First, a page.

New Vaccine Could Help Save Honey Bees
The world needs pollinators like honey bees as they play a critical role in agriculture. In fact, according to the New York Times, honey bees are responsible for the production of one-third of American agriculture alone.
Unfortunately, honey bees are on the decline. According to Green Peace, the cause of their decline is a mix of factors, largely caused by humans such as “pesticides, drought, habitat destruction, nutrition deficit, air pollution, global warming” and more. They also suffer from disease and there might be a solution to that on the horizon.
According to the USDA, American foulbrood disease is “one of the most widespread and the most destructive of the honey bee brood disease.” A hive infection can cause thousands of deaths and beekeepers will often burn an entire hive if an infection is detected to prevent it from spreading.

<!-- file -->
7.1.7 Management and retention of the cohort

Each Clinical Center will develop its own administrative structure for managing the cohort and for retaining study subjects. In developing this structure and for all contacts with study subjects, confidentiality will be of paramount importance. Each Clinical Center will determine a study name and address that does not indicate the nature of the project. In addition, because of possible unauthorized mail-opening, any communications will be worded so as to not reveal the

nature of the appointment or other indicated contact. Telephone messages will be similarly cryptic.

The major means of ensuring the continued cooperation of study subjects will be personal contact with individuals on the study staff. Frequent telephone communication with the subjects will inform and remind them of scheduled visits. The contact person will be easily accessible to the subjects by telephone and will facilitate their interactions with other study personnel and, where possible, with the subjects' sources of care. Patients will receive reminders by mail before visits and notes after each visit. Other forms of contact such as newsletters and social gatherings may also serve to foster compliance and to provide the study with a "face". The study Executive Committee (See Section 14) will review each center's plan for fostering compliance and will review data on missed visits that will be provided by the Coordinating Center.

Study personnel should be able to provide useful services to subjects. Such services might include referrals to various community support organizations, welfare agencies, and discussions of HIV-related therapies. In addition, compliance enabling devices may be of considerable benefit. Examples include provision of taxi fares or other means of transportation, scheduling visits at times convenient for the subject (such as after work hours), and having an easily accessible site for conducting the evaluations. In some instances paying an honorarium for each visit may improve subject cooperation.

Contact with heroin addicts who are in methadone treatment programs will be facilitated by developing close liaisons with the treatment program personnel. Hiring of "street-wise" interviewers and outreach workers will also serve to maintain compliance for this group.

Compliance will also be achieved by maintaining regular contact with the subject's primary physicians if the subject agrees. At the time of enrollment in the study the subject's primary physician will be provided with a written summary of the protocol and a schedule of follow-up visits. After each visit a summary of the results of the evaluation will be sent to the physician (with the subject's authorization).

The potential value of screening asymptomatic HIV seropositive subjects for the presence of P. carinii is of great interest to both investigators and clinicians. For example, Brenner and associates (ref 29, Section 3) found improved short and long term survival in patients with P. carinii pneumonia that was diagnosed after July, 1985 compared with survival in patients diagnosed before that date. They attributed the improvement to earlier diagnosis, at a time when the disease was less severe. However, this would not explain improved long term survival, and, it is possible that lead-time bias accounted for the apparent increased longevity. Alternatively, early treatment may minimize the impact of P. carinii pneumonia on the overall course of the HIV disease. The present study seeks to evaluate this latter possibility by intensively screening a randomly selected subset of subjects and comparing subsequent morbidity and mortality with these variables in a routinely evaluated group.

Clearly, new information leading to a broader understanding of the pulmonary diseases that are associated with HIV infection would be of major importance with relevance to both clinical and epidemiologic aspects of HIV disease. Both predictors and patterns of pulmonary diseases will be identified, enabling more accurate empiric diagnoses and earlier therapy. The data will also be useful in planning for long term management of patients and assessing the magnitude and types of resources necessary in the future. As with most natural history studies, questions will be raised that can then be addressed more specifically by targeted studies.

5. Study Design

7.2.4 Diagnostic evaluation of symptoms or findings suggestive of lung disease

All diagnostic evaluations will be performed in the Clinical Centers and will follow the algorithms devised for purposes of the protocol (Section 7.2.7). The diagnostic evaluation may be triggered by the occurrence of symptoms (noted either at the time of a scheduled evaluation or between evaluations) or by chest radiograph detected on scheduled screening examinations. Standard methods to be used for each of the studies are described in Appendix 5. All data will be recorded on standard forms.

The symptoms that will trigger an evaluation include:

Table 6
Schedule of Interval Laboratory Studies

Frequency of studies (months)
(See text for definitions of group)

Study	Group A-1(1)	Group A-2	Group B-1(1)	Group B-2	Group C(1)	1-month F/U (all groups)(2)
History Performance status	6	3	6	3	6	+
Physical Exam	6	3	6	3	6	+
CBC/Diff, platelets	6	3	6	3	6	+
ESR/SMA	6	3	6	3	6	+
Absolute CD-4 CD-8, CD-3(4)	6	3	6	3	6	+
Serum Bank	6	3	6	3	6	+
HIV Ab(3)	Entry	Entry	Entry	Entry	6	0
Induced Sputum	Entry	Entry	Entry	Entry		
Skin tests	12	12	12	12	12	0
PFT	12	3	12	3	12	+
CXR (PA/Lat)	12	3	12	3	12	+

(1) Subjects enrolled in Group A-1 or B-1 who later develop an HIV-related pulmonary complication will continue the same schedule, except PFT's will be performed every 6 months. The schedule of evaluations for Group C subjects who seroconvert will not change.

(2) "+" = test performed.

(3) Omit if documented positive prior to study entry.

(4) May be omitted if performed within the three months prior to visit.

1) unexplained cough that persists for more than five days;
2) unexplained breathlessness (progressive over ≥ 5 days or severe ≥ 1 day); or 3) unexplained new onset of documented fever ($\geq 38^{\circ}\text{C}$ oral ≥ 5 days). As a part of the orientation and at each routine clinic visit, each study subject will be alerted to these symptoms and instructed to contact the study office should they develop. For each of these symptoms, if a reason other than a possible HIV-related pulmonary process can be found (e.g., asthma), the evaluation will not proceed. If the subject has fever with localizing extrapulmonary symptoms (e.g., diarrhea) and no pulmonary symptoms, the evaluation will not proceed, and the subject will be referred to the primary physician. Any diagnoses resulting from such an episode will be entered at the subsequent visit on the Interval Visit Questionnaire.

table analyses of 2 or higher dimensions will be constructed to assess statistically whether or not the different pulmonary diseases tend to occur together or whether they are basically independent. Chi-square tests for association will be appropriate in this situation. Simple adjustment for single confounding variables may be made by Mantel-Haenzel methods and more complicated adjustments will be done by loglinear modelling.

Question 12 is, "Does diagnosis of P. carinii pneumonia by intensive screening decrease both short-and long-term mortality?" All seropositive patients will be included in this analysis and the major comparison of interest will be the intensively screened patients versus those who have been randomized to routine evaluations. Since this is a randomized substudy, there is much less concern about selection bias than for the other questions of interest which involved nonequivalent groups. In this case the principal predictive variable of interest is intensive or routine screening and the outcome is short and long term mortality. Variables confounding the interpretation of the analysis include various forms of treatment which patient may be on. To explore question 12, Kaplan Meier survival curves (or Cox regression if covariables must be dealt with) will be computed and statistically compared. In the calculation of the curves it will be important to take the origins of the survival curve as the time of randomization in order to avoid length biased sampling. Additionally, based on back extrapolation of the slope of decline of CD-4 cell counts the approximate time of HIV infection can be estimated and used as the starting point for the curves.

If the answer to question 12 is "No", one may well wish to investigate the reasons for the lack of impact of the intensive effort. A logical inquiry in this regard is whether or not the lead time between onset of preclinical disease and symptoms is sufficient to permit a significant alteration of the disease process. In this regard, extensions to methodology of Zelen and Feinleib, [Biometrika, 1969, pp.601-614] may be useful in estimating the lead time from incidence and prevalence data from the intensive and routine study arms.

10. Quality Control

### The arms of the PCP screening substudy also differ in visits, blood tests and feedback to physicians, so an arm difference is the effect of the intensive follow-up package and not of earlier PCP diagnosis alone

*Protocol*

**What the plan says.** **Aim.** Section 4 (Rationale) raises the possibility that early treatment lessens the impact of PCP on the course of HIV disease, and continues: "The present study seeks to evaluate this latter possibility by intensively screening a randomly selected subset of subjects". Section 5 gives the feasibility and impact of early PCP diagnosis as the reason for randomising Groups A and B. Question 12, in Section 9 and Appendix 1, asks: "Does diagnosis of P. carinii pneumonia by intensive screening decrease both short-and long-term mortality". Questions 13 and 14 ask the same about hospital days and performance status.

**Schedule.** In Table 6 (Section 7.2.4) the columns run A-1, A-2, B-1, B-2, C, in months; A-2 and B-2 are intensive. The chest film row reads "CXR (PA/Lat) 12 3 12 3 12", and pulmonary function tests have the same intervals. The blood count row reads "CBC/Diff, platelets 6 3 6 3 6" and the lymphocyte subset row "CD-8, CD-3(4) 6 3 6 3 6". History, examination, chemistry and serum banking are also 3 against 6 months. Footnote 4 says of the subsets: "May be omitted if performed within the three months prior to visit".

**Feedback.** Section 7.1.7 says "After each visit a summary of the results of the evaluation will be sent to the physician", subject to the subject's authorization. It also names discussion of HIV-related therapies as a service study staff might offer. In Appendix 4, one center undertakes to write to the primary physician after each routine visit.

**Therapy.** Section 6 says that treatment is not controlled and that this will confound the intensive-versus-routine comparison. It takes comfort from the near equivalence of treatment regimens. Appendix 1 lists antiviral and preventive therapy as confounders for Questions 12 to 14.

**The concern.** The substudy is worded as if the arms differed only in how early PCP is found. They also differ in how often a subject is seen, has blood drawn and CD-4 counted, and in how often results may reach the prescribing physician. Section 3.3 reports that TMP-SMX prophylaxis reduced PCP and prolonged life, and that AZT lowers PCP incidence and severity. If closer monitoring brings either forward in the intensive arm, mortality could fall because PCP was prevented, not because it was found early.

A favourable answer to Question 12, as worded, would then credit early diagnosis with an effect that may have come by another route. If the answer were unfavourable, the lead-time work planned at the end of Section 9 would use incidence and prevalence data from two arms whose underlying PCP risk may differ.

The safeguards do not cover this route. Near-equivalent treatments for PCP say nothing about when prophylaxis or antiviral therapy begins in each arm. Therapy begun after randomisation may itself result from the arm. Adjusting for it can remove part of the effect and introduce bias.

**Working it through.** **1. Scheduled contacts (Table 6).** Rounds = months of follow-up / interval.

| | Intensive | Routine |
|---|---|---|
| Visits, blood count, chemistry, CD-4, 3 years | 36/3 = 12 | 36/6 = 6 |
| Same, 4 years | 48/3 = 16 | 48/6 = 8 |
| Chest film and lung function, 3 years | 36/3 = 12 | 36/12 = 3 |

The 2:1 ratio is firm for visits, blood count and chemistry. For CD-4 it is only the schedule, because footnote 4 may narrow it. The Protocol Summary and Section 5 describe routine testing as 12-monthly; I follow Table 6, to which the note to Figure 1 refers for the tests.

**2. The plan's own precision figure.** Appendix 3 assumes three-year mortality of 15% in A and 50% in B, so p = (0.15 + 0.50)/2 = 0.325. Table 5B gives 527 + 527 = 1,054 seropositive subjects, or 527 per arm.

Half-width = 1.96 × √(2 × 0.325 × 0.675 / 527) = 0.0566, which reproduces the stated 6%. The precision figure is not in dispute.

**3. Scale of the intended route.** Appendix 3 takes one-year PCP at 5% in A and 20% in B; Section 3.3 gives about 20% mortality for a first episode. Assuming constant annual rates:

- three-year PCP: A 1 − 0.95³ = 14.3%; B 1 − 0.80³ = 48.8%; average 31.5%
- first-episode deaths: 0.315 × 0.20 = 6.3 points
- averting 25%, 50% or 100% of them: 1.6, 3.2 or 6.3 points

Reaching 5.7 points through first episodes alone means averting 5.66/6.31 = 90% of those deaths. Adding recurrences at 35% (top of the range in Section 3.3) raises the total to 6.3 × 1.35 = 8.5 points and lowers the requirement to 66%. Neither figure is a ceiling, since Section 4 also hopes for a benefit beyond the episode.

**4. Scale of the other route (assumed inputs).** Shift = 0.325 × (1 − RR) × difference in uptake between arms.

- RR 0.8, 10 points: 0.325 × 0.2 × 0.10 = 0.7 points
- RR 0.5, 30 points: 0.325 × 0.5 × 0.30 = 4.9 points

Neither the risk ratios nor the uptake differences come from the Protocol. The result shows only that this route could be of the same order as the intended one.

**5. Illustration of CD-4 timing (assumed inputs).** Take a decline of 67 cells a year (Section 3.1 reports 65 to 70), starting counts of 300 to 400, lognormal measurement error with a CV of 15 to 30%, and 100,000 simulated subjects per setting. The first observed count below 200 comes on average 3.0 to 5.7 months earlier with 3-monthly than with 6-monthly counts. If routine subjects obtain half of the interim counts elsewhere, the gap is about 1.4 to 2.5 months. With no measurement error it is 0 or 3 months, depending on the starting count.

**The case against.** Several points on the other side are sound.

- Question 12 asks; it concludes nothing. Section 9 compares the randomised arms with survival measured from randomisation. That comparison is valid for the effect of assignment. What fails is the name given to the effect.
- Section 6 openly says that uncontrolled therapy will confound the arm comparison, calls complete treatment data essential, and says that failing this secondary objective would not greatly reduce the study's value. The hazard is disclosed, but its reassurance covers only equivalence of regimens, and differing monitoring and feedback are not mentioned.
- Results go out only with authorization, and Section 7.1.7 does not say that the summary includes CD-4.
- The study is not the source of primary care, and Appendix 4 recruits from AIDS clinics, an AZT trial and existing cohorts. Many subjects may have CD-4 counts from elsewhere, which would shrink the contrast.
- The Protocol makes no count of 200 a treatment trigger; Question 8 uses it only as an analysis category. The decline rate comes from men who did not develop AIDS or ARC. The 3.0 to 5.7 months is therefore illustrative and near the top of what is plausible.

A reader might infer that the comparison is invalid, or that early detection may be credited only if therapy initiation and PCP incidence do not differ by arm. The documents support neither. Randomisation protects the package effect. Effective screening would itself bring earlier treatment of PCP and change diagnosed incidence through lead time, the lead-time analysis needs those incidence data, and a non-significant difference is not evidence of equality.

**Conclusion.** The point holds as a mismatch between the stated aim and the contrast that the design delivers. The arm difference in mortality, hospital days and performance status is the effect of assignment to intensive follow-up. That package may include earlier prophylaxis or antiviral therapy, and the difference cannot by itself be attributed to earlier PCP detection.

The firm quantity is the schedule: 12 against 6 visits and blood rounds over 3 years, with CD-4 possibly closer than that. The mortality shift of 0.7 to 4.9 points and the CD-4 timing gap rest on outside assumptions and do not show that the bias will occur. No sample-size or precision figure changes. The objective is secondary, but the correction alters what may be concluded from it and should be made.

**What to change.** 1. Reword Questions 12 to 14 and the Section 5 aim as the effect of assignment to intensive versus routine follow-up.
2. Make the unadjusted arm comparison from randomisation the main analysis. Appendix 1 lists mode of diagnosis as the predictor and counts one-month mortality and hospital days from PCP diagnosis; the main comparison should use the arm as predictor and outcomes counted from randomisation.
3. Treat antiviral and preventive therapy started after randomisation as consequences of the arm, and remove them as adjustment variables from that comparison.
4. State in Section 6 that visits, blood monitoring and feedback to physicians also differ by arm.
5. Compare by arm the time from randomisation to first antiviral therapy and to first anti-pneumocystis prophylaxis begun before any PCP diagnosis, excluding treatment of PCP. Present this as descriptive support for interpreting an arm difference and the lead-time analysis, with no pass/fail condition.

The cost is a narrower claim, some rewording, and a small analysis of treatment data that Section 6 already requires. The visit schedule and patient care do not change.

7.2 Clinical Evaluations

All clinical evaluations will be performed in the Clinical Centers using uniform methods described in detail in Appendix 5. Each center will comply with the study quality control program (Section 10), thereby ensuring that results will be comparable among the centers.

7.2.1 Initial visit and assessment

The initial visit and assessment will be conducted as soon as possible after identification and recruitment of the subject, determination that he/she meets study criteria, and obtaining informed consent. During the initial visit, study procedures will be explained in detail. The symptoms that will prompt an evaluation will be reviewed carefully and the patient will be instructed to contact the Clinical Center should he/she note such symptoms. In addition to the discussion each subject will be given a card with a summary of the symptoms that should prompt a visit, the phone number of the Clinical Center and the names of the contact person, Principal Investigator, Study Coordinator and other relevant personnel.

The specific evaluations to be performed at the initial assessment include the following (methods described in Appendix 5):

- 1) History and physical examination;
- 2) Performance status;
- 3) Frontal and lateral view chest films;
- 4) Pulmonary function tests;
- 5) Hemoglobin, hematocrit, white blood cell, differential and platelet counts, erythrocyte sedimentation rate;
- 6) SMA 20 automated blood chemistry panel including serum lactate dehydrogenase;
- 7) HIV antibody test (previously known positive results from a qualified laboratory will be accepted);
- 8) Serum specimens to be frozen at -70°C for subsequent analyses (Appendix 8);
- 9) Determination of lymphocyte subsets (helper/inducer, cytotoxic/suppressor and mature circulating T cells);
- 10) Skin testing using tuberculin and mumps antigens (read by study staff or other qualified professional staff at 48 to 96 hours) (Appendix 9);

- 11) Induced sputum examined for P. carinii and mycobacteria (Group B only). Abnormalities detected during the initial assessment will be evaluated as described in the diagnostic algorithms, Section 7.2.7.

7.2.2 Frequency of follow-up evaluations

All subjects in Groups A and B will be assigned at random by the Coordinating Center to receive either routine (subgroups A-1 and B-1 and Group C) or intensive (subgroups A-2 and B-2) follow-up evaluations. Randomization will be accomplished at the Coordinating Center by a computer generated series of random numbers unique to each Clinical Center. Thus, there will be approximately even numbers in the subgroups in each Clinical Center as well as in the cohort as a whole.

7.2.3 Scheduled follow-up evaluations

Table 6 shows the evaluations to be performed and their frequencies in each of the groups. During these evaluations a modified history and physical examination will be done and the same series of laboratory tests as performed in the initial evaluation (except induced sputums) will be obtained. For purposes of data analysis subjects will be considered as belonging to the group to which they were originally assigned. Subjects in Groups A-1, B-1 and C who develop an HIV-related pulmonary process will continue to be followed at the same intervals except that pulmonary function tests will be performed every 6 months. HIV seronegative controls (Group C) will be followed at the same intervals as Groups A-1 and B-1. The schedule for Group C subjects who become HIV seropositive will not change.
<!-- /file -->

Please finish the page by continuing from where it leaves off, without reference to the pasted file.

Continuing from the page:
However, there may be a better and more humane solution on the horizon. According to research published in October 2022, an oral vaccination can decrease susceptibility to American Foulbrood infection in honey bees.
As discovered back in 2015, bees don’t have antibodies like humans do, but they can pass on immunization through a specific protein. With that knowledge, scientists were able to create an oral vaccine against American foulbrood that could be given to the queen bee who could subsequently pass it on to her offspring.
The New York Times spoke with Annette Kleiser, chief executive of Dalan Animal Health (the company that created the vaccine). She called the vaccine a “huge breakthrough” in the agricultural and livestock industries.
She said, “Bees are livestock and should have the same modern tools to care for them and protect them that we have for our chickens, cats, dogs and so on.”
As of January 4, 2023, the vaccine received a conditional license from the USDA, according to a press release. It’ll be interesting to see what the future holds in the world of insect immunization.Whizzco